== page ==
Even on a day when superstar Sydney McLaughlin was burning up the track again, BYU’s Kenneth Rooks delivered the most stunning performance on Day 3 of the USA Outdoor Track and Field Championships. Rooks won the 3,000-meter steeplechase — after falling.

Some 800 meters into the race (or two laps into the seven-and-a-half lap race), there was a traffic jam leading into the barrier. Rooks, with no room in the crowd to hurdle the heavy wooden obstacle, somersaulted over it instead and then rolled twice on the track as four trailing runners leaped over him.

As Rooks explained afterward, “Anthony (Rotich) stuttered in front of me, and I almost ran into him and I ran into the barrier. Everyone was running over the top of me. I got up and I just told myself I need to go into Henry Marsh mode.”

Marsh, a former BYU athlete and four-time Olympian, was famous for running at the back of the pack and working his way into the lead late in the race. “Interestingly, before the race, (falling) is a scenario I went through — what would I do if I fell,” Rooks told NBC afterward. Rooks decided that if he ever fell, he would work his way back to the pack gradually, which uses less energy than a burst of speed.

In the 14-man field, Rooks fell three seconds behind the 13th-place runner and four seconds behind the leader, and then began gradually closing the gap. After two laps, he had worked his way back to the pack and was only one second behind the leader and was still picking off rival runners one by one.

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Lee Diffey, the verbose, gushy NBC announcer, failed to even notice that Rooks had rejoined the three frontrunners with about 300 meters to go until sidekick Kara Goucher exclaimed, “Look at this! … Kenneth Rooks, the NCAA champion who fell and got back up and reattached himself to the pack, is now making a run for the national championship!”

As Eyestone explained later, it was one thing to catch the leaders again after spotting them a four-second lead during the race; it was quite another to be able to summon a kick after such an effort. But that was exactly what Rooks did. He moved into second briefly on the final turn, then fell back to fourth place, but as the group came off the water jump he made another move that carried him into second place. In the homestretch he hurdled the final barrier and sprinted into the lead as the crowd, fully aware of what was happening, roared.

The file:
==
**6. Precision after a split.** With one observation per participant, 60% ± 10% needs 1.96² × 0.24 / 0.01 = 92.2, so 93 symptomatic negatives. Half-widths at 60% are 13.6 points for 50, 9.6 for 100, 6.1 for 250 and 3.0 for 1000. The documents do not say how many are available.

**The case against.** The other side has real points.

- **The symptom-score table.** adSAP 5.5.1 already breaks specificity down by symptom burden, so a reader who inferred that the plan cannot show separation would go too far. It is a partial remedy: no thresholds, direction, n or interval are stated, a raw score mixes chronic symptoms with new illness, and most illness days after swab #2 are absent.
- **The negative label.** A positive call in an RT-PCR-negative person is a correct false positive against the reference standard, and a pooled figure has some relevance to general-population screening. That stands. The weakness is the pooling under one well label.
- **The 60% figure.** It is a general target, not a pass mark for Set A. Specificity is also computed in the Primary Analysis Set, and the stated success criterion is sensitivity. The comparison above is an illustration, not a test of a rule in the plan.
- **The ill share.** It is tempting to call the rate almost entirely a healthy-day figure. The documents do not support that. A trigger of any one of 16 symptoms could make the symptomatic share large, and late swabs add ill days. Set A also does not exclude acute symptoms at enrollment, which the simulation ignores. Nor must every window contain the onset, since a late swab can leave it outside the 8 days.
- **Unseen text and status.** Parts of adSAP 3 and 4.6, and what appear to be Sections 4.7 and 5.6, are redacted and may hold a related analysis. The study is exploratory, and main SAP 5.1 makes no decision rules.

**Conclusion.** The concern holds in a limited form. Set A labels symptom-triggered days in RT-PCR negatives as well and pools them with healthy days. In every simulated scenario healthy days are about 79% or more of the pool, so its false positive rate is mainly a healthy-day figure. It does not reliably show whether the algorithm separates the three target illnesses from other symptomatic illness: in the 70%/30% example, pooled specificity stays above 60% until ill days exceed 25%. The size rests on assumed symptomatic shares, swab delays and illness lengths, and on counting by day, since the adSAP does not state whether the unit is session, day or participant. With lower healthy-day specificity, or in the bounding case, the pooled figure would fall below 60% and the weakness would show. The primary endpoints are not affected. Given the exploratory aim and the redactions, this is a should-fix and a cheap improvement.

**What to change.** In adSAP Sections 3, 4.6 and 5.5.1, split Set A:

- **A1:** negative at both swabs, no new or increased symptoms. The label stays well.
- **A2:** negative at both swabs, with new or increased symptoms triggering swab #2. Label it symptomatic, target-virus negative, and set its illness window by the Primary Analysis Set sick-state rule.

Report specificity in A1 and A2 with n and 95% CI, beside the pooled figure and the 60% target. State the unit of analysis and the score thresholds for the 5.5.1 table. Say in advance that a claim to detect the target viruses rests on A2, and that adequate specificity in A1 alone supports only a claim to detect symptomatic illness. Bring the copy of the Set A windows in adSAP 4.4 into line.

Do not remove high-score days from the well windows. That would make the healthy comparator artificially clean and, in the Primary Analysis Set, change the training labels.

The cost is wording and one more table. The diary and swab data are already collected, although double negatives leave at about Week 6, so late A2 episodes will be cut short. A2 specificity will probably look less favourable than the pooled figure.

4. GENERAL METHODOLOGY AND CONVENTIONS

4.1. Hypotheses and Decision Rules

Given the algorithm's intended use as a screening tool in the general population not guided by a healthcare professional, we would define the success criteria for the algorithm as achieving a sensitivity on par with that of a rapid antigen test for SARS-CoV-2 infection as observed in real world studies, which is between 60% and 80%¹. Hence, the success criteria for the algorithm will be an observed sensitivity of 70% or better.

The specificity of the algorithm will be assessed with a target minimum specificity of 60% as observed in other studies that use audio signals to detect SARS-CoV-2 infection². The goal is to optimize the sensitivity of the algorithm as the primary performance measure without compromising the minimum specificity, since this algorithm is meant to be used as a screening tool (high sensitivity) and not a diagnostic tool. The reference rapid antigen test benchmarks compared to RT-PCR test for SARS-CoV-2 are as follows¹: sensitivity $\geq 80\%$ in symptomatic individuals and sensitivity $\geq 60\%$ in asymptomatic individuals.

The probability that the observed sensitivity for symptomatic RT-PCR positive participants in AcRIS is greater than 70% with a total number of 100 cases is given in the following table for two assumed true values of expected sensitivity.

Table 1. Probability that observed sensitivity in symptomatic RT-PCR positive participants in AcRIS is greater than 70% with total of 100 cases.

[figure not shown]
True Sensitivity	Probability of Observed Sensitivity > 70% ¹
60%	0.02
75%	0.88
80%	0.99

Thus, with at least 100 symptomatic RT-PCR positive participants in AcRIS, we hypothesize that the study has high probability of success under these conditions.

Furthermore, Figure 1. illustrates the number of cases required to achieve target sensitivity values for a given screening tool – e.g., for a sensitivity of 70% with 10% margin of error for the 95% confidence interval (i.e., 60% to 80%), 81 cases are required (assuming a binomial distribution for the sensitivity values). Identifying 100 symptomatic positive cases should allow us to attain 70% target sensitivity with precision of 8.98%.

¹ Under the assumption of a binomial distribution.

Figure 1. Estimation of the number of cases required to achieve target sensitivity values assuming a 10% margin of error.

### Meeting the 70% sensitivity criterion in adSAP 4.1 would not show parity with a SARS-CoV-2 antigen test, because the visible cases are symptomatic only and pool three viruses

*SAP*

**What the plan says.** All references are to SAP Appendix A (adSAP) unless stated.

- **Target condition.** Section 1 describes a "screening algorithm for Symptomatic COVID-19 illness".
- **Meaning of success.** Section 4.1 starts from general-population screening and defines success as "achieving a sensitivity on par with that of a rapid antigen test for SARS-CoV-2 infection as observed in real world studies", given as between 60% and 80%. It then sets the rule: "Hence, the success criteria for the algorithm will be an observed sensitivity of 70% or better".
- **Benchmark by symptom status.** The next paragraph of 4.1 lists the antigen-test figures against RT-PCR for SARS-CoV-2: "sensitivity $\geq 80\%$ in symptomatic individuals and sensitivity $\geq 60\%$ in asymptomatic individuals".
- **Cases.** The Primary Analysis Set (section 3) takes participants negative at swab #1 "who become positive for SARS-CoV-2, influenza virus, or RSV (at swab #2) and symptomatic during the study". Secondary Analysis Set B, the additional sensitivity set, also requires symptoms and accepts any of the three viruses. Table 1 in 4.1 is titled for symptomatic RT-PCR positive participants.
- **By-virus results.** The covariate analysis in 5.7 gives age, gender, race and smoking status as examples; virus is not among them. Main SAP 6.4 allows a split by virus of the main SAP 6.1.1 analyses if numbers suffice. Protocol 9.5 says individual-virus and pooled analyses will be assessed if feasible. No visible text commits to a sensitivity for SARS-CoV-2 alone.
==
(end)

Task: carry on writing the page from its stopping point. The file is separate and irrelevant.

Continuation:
“Wow, what a story this is!” said Diffey, never at a loss for words. “From falling to the finish and a national championship!” Goucher said, “What a race! You couldn’t have scripted that better.” Well, other than not falling.

Said Eyestone, “That was a testament of patience. That was like (the movie) ‘Chariots of Fire,’ where the guy falls and wins and you think, OK, that’s a little too much. It was Hollywood.”

Remarkably, despite the fall, Rooks, who concluded his junior season by winning the NCAA championships last month, recorded the fastest time of his three-year steeplechase career, 8:16.78. Bernard Peter was second in 8:17.19 and Isaac Updike third in 8:17.6.

The top three finishers in each event will represent the U.S. in the world championships in Budapest next month. No American steeplechaser has met the world championships qualifying mark of 8:15.00, but Eyestone said Rooks is a virtual lock to be accepted into the competition.

“If not, we’ll find him a race and get a qualifying time,” said the coach.

BYU coaches could not remember when (or even if) a BYU athlete had ever won a U.S. championship while still a collegiate athlete. It happened 52 years ago. Ralph Mann won the 440-yard intermediate hurdles in the 1971 U.S. championships as a BYU senior. A year later he won the silver medal in the Olympic Games.

What was Eyestone’s reaction when he saw Rooks fall?

“Initially, honestly, I was thinking, well, he’s had a good season, and there’s the Olympic trials next year. I just knew at this level of competition, if you’ve fallen and you’re four or five seconds back, the odds of him making the world championships team went from 95 percent to 5 percent or less.

“When he fell, I just slumped in my chair. I thought, well, let’s be patient and close the gap and beat some of these guys and maybe finish in the top 10. But each lap he got a little closer to the pack and then caught them.”

Eyestone added with a laugh, “Two weeks ago, he fell over the same barrier in a workout and did a barrel roll. That was a higher power probably preparing him for the race.”

As Eyestone was talking, Rooks approached him after completing a (long) victory lap. He told his coach, “Every single person wanted to take a picture of me!”

He was the story of the night.

“When he made the NCAA final as a freshman, we had a running joke going called the legend of Kenneth Rooks,” says Eyestone. “Well, I don’t know if he can top this unless he makes the world championships final. He’s got a good chance to do that — if he stays on his feet.”

Kenneth Rooks celebrates after winning the men’s 3000 meter steeplechase final during the U.S. track and field championships in Eugene, Ore., Saturday, July 8, 2023. | Ashley Landis, Associated Press